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Volume 21 No. 1
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They said it at IAF

As the IMG Intercollegiate Athletics Forum celebrates its 10th installment this month, we look back at some of the memorable comments made at earlier events.

“Unfortunately, as we made more decisions based on financial issues rather than on what’s right in terms of opportunities for student athletes, I think it will become increasingly difficult to justify what we’re trying to accomplish in intercollegiate sports.”
— Outgoing NCAA President Cedric Dempsey, who delivered the keynote address at the inaugural Intercollegiate Athletics Forum in 2002

Rev. Edward Malloy
Photo by: Mitchell Reibel
“In my 18 years, there have been only two days that I have been embarrassed to be president of Notre Dame: Tuesday and Wednesday of last week, because I felt we had not abided by our precedent.”
— Rev. Edward Malloy, then president of Notre Dame, on the school’s handling of the firing of football coach Tyrone Willingham (IAF, 2004)

“I am just amazed at how confused the media and our own people on campus are on how we finance intercollegiate athletics and what the role of commercialism is. … What I can’t live with is the general guideline that commercialism is bad and somehow we should rid college sports of it. That makes no sense in the world. It only demonstrates a misunderstanding of how we conduct intercollegiate athletics or any other program in our universities.”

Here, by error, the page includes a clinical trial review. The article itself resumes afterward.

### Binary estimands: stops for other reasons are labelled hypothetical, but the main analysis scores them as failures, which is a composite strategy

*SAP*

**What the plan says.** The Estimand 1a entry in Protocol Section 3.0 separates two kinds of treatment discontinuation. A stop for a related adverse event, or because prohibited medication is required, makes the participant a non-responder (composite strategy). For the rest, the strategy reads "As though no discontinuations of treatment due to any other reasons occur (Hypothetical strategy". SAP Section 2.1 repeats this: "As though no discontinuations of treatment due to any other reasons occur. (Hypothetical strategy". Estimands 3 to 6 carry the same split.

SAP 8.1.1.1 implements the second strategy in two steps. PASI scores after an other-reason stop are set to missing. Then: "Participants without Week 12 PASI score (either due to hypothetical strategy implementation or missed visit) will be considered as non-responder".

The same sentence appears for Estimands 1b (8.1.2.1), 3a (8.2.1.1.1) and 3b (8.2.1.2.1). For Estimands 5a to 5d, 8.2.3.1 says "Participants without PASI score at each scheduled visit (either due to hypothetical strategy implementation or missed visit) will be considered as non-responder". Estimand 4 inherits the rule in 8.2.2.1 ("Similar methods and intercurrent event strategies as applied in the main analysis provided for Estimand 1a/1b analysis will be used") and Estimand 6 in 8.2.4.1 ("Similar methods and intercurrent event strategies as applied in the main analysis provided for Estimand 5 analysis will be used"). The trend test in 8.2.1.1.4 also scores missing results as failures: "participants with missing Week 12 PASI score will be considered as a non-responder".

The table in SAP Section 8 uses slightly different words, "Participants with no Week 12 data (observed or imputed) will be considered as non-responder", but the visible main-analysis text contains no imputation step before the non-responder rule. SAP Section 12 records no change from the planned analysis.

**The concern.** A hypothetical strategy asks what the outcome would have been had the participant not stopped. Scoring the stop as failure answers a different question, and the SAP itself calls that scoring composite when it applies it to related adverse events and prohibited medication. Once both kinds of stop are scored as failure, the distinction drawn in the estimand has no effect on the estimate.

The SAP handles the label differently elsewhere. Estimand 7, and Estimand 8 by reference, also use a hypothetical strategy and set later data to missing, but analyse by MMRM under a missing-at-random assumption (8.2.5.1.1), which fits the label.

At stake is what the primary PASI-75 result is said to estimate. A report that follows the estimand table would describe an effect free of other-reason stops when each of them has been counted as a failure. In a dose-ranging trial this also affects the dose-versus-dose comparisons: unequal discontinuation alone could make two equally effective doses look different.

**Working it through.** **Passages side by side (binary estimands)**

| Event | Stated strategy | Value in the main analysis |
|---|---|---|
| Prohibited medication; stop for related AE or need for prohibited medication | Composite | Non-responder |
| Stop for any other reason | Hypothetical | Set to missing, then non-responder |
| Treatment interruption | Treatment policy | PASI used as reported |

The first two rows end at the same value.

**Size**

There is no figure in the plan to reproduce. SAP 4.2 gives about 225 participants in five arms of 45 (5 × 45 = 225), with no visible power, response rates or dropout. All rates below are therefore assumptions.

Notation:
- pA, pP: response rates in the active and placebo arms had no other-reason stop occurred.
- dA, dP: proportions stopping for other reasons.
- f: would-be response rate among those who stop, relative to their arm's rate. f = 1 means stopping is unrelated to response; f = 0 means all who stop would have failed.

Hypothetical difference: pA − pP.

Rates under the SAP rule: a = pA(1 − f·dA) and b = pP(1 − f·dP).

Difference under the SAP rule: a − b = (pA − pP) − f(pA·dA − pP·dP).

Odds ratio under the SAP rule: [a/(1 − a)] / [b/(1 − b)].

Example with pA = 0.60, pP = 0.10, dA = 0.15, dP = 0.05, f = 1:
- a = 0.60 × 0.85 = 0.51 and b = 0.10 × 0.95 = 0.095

— Late NCAA President Myles Brand (IAF, 2005)

“It’s not a business, damn it. If you think of it as a business, you’re going to

Peter Likins
Photo by: Mitchell Reibel
eliminate the track team and eliminate the volleyball team and focus on those revenue-generating sports. That’s not what we’re about. … The purpose of a university is to maximize social benefits while operating within financial restraints.”
— University of Arizona President Emeritus Peter Likins, taking issue with the classification of college sports as a business (IAF, 2006)

“We’re caught in a world right now where many of us are going to have to look at, ‘Can we afford to still keep doing what we’re doing right now?’ Bottom line, we’re trying to present and provide, for student athletes, as many collegiate experiences from this aspect of their education as we can. I’m not sure that’s possible.”